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Virginia Tech's CHARLI-2 robot dances Gangnam Style


October 21, 2012

Researchers at Virginia Tech had some fun with their RoboCup soccer champ

Researchers at Virginia Tech had some fun with their RoboCup soccer champ

Just in case you haven't had your fill of PSY's viral K-POP sensation, the researchers at Virginia Tech's Robotics and Mechanisms Laboratory (RoMeLa) have put out a new video of their robot dancing Gangnam Style. While the robot named CHARLI-2 doesn't display any fancy footwork in the video, some of its walking and balancing technology is being implemented in the Navy's Autonomous Shipboard Humanoid (ASH).

Already the team at RoMeLa, led by Dr. Dennis Hong, have developed a pair of legs based on CHARLI-2's lower half called SAFFiR (Shipboard Autonomous Firefighting Robot), which will have to navigate in tight corridors and smoky environments later this year.

The Office of Naval Research (ONR) has been working on a firefighting robot called Octavia since 2010, but that robot is rather bulky and moves on wheels, which limits where it can go. Eventually the Navy would like to combine aspects of both projects into ASH, which will wear a protective suit to prevent it from overheating.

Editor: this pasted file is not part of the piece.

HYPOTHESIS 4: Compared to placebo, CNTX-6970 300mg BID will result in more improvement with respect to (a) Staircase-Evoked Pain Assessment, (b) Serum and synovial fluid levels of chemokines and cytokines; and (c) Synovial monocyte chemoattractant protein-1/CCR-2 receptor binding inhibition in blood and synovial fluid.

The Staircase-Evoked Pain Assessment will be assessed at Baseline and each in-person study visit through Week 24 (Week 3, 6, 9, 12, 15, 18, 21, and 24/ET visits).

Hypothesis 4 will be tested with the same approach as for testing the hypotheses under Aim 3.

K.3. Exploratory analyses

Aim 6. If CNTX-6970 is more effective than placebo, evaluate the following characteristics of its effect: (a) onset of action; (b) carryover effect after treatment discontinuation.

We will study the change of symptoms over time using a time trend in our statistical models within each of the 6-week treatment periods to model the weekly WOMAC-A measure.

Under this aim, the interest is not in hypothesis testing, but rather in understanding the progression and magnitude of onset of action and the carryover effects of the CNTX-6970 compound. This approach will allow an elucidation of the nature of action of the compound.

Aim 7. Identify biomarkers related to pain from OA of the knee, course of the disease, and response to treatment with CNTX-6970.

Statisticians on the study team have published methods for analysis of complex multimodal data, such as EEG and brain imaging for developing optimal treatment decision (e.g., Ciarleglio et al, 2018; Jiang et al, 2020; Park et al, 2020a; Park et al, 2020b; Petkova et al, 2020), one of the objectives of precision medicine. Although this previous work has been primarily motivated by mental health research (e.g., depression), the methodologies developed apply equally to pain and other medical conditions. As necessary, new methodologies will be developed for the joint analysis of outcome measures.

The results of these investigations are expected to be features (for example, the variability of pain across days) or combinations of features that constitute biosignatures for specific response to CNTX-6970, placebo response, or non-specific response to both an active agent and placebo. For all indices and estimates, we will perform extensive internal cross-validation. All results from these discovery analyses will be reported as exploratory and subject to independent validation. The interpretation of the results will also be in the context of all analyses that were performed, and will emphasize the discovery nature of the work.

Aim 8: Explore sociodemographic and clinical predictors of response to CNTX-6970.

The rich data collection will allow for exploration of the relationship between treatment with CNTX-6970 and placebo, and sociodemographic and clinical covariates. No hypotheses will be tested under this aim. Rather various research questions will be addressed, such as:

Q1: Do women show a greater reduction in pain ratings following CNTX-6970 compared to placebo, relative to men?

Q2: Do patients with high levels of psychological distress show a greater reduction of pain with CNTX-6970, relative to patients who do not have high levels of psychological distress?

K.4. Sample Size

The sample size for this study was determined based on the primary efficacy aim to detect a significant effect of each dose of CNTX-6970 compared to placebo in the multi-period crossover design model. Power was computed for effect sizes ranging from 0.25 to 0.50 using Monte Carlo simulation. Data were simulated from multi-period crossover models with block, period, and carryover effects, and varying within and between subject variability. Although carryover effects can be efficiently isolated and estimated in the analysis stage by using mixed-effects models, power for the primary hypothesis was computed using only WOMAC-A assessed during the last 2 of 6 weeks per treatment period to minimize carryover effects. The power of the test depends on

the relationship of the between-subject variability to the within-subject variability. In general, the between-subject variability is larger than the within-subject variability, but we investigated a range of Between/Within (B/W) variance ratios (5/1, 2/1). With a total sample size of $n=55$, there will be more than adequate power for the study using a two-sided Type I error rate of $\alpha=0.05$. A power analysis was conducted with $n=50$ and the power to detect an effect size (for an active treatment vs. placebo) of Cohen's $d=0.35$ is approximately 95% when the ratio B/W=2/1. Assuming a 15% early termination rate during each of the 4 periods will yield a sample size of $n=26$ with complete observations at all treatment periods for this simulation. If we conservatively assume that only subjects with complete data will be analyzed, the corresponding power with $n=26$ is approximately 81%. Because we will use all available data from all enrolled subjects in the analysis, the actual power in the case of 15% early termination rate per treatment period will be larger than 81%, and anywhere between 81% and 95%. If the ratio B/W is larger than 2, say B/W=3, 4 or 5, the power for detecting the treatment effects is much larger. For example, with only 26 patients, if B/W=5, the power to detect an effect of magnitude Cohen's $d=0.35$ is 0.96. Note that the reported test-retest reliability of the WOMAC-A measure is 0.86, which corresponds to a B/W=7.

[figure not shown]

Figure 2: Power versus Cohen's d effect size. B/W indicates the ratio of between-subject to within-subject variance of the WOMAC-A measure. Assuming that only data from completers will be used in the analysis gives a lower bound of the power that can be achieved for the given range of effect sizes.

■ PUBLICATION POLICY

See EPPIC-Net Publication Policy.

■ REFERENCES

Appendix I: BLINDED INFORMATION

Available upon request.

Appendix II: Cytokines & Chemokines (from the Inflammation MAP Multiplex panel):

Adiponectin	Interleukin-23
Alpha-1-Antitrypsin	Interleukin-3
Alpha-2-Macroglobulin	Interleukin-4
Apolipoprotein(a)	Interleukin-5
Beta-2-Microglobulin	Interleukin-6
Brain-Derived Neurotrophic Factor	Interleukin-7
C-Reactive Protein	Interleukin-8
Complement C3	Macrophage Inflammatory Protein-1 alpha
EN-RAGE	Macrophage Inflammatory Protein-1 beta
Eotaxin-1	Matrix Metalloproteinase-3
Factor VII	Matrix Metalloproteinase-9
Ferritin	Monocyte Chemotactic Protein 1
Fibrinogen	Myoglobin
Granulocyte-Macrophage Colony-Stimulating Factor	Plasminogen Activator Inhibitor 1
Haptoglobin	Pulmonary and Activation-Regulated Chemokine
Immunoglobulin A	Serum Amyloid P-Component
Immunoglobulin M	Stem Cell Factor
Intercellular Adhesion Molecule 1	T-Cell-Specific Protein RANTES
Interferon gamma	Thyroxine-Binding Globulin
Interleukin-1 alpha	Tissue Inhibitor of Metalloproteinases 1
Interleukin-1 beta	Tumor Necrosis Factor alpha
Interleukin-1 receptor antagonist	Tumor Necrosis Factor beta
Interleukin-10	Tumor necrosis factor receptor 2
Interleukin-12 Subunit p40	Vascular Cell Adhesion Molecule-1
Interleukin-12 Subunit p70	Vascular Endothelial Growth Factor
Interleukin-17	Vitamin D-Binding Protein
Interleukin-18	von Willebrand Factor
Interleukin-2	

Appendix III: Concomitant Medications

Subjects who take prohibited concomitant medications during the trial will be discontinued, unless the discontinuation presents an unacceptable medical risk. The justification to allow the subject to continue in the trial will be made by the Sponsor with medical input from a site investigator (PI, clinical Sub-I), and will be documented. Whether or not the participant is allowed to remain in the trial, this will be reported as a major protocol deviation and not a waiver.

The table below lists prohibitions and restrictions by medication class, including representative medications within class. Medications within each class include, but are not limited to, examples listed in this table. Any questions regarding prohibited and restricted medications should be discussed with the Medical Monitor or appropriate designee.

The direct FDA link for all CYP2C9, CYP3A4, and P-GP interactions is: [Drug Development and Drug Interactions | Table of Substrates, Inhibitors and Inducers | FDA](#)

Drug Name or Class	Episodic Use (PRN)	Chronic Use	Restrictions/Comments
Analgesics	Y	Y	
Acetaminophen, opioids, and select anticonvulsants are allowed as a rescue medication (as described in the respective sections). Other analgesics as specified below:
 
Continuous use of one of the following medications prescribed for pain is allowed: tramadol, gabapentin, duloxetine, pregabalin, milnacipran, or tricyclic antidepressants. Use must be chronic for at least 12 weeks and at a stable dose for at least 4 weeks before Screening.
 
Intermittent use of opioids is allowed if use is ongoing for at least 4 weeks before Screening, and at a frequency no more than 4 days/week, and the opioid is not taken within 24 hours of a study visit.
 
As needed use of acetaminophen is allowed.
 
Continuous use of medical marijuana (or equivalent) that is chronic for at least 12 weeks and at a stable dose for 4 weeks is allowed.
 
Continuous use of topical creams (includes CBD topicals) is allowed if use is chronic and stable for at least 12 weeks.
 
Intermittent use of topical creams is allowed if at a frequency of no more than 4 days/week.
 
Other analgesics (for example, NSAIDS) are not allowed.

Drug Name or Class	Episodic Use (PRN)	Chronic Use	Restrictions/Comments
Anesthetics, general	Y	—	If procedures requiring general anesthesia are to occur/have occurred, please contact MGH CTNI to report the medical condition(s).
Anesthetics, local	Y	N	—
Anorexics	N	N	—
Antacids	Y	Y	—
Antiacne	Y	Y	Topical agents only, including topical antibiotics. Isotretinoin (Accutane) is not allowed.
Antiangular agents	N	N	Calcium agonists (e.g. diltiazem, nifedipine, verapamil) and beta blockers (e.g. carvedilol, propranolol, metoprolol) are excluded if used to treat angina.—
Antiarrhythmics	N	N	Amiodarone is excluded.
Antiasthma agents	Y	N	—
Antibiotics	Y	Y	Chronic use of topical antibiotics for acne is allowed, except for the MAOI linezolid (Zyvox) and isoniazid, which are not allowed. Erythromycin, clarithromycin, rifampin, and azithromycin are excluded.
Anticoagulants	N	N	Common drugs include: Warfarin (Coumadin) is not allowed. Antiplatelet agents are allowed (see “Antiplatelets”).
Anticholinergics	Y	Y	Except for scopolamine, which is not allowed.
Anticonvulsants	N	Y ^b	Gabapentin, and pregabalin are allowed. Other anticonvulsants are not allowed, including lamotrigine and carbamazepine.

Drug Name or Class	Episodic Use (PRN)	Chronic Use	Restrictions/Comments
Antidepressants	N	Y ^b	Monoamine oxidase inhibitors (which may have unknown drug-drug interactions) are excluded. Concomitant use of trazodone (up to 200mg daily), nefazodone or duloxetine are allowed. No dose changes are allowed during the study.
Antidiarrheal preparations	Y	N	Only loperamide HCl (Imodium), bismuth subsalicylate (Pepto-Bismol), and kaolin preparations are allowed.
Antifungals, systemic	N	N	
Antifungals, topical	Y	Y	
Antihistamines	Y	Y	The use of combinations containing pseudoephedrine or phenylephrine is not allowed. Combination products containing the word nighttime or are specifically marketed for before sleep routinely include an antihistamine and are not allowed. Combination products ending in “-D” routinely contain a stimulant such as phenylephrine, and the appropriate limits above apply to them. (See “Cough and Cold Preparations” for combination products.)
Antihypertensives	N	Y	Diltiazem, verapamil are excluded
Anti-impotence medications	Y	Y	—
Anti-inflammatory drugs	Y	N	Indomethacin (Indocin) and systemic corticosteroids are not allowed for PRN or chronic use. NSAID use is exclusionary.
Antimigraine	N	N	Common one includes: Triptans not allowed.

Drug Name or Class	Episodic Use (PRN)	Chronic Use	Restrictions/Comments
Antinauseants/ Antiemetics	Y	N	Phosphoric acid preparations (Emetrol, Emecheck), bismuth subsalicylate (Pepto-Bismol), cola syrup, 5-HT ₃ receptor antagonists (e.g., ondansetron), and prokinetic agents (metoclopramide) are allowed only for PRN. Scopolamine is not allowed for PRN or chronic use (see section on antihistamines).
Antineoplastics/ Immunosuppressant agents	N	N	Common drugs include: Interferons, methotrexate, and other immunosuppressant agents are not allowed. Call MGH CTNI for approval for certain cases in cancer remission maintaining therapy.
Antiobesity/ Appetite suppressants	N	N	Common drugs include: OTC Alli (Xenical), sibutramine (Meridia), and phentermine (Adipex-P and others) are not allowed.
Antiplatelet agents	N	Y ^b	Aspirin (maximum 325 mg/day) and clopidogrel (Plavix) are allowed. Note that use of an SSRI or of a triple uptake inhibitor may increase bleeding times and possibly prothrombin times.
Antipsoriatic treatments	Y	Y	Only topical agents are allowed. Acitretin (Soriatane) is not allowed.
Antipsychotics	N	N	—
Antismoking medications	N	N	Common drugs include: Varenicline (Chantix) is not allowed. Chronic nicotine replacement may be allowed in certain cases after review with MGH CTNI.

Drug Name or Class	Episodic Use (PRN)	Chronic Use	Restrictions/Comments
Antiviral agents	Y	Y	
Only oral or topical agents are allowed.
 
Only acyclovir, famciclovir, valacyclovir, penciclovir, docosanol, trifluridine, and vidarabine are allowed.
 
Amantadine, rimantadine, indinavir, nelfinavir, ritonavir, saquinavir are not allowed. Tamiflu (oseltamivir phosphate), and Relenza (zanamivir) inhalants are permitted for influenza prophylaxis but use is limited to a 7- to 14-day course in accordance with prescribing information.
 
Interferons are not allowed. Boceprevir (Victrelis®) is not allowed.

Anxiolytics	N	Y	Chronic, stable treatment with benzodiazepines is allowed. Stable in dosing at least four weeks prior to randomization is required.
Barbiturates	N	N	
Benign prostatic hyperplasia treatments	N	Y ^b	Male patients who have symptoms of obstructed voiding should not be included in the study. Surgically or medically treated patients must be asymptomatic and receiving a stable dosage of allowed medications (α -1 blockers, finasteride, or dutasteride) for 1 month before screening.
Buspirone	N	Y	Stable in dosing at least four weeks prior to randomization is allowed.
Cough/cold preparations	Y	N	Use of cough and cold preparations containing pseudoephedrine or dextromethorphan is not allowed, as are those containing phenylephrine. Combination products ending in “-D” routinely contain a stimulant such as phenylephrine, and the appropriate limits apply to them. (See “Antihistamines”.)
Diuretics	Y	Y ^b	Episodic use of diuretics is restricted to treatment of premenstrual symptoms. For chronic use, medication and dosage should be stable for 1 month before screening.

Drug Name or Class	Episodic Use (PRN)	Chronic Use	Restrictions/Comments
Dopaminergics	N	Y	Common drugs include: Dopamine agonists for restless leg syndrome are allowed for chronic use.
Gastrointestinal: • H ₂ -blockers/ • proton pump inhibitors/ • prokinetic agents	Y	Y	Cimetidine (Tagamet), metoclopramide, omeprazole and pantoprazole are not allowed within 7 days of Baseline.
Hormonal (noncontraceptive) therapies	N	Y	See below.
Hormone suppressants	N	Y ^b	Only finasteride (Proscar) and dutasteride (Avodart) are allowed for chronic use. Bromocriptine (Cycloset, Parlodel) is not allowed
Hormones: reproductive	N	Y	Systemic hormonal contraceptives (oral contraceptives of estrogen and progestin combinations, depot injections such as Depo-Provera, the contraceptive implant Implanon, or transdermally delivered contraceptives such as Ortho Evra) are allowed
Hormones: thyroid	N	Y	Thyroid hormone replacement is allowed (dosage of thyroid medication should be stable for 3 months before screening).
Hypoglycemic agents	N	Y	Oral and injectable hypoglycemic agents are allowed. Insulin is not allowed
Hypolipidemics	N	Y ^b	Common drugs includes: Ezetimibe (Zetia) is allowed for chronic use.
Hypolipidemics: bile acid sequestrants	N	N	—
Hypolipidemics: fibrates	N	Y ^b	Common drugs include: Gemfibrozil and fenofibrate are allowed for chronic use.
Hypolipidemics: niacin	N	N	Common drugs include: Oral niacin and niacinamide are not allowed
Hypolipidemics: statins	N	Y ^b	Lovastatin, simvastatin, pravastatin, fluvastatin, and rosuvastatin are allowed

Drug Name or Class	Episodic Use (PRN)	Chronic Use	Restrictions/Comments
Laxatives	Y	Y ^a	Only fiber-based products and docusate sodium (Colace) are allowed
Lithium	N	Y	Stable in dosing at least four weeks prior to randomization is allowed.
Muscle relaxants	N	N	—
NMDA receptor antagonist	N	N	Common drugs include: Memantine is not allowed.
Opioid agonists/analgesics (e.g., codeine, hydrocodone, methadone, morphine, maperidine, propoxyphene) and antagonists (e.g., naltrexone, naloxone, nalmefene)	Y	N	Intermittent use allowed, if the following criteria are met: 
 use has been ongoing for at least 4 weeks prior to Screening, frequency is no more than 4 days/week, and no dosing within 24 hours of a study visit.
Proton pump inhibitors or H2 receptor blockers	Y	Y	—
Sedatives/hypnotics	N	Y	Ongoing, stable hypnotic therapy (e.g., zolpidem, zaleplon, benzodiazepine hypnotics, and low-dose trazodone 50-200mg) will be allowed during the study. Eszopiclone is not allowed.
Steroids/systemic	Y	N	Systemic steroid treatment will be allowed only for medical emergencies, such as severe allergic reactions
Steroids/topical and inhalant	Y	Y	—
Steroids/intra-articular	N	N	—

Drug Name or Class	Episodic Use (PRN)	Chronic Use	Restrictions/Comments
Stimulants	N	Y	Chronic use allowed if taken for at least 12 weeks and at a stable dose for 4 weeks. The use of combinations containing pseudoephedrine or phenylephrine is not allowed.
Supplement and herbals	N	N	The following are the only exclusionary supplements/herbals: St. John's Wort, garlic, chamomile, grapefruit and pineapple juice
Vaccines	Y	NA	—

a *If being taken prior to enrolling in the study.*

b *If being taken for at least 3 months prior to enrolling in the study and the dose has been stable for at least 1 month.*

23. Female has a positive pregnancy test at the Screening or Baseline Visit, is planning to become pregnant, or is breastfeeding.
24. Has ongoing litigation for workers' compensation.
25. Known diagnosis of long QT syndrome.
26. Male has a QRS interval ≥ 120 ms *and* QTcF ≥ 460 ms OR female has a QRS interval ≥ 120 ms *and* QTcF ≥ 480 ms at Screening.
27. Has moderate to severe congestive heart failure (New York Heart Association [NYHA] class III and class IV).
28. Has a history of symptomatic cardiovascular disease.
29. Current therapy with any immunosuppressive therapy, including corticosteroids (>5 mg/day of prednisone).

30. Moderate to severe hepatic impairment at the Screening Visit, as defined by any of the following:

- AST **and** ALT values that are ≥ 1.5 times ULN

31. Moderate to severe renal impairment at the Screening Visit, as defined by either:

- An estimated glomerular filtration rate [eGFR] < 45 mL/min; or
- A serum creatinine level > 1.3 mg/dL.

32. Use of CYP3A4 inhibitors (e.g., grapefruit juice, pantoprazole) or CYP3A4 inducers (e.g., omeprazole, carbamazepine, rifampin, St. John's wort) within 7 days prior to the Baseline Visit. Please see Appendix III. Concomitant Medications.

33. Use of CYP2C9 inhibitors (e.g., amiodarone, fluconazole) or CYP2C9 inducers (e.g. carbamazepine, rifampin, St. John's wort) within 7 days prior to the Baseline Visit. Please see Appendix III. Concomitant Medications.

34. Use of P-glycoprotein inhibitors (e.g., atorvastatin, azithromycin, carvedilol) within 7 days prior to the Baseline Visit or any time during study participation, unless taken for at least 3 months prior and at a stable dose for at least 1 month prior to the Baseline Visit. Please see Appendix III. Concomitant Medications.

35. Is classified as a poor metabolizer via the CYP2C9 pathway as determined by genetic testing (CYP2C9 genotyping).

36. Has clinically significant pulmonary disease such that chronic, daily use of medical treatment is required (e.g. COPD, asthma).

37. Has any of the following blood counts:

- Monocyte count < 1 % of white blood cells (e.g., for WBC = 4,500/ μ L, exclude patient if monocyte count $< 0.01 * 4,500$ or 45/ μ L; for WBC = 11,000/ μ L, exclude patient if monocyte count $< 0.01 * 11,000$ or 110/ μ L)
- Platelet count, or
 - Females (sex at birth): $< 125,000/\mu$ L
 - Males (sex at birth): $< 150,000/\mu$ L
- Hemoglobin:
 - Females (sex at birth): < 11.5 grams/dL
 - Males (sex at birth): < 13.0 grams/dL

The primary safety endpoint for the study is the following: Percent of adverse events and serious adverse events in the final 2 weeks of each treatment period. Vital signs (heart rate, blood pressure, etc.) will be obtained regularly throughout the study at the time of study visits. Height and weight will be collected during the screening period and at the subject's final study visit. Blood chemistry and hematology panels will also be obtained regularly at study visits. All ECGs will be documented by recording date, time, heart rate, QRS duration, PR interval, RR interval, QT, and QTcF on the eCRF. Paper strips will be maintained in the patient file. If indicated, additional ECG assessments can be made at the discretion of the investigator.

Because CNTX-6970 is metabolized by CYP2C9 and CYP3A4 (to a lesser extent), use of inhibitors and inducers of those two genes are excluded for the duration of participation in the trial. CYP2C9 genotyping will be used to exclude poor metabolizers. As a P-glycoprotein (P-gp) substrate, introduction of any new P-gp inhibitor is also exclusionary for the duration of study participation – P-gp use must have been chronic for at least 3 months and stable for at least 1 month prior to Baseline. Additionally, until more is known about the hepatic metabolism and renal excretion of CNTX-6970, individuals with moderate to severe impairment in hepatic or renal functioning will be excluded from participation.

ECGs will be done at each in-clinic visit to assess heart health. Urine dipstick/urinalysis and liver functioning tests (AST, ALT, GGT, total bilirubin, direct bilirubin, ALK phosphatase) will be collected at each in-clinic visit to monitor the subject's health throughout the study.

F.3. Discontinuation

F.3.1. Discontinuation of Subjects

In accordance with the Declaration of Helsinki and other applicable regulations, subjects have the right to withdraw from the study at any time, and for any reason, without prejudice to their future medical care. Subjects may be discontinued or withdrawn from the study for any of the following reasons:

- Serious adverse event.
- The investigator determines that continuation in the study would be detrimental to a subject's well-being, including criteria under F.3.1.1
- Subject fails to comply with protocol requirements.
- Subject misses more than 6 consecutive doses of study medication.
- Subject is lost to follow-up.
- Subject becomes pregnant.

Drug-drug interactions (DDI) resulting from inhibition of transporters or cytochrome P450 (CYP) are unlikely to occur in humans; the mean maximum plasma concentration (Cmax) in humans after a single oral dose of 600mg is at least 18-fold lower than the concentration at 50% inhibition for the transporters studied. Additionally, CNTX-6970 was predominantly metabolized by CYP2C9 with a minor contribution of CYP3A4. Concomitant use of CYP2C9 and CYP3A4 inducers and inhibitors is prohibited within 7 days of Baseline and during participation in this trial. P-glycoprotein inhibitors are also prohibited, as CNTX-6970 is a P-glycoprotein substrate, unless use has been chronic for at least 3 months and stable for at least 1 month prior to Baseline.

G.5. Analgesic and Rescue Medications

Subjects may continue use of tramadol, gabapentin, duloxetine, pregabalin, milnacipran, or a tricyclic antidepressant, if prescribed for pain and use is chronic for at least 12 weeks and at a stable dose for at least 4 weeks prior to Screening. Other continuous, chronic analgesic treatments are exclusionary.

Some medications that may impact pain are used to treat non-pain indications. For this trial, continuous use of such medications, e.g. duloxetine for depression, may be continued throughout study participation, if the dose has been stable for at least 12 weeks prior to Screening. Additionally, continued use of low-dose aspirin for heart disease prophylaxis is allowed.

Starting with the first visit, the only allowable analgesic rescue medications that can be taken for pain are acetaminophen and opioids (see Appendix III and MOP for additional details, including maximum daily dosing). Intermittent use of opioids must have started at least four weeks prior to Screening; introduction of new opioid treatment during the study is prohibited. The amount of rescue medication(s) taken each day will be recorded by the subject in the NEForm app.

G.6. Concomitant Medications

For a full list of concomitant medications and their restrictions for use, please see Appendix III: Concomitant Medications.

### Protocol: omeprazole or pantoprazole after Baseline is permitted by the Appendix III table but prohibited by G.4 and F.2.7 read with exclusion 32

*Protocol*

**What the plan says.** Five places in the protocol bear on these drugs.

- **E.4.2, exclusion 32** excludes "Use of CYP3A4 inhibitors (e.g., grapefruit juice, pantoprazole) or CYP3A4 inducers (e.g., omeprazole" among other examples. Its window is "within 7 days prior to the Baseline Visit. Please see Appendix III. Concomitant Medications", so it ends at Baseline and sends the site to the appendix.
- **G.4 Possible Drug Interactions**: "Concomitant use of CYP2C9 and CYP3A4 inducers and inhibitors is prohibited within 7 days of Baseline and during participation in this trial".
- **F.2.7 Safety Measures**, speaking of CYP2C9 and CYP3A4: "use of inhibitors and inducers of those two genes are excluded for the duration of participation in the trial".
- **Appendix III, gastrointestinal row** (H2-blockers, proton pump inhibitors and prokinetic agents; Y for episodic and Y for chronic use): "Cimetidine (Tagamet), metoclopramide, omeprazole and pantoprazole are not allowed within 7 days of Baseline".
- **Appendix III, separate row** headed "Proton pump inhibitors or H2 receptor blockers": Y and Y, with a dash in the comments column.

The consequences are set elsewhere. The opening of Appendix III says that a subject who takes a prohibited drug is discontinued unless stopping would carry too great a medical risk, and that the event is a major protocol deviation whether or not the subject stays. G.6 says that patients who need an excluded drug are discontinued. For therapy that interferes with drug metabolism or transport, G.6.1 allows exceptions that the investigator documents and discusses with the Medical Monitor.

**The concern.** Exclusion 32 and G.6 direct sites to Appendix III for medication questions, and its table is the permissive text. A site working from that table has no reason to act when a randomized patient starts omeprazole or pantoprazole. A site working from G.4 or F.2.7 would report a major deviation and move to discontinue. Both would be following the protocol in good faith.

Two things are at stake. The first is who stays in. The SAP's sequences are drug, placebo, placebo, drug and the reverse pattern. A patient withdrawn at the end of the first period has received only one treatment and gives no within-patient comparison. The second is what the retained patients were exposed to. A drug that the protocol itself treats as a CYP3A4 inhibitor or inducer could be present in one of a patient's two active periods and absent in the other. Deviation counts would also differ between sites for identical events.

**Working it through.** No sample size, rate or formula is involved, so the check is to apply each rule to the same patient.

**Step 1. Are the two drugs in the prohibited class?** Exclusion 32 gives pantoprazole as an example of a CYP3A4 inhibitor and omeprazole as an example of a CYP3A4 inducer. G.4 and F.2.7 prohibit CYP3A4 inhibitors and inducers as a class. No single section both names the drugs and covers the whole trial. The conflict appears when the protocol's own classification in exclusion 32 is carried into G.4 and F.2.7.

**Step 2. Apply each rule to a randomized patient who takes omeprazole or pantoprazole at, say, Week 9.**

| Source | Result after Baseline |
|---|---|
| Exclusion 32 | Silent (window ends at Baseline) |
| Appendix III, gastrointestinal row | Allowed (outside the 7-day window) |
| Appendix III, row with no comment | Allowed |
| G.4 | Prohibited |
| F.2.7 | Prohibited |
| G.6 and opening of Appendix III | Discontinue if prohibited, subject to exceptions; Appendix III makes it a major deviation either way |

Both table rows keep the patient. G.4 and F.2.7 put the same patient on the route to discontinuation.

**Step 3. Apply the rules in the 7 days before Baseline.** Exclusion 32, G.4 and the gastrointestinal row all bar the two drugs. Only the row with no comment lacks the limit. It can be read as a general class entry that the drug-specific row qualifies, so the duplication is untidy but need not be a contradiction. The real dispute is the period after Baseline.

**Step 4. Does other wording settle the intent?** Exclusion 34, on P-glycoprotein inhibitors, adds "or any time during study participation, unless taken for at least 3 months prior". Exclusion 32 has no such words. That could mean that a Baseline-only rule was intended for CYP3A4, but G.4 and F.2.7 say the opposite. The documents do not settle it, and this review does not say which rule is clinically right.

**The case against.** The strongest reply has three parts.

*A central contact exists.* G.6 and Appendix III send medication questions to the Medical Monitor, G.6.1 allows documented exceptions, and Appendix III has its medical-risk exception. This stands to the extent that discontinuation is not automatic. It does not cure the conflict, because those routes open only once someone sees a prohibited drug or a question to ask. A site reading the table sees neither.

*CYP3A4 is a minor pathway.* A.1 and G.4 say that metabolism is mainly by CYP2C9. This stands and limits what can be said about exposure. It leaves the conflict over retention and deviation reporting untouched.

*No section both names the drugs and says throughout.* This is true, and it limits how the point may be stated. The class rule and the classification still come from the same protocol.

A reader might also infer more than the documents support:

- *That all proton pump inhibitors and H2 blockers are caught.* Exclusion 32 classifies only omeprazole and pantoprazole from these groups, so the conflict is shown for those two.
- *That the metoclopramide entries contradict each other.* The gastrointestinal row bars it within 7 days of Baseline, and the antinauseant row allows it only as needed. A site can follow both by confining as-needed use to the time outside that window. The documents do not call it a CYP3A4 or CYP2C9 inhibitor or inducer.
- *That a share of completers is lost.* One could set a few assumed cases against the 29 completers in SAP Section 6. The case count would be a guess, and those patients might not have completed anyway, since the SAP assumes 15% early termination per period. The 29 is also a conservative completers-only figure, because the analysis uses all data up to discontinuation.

The CHARLI-2 spends most of its time advancing artificial intelligence in RoboCup soccer matches. In 2011 and 2012 it came out on top in the league's Adult size division, which typically involves a kicker and goalie. It sports 25 degrees of freedom and stands 4 feet 7 inches tall (141 cm), but is designed to be ultra light weight, weighing less than 33 pounds (15 kg). It can currently walk at a max speed of about 0.86 miles per hour (1.4 km/h).

CHARLI-2's PSY-inspired dance moves can be seen in the video below.

Source: RoMeLa website via YouTube

About the Author
Jason Falconer Jason is a freelance writer based in central Canada with a background in computer graphics. He has written about hundreds of humanoid robots on his website Plastic Pals and is an avid gamer with an unsightly collection of retro consoles, cartridges, and controllers. All articles by Jason Falconer
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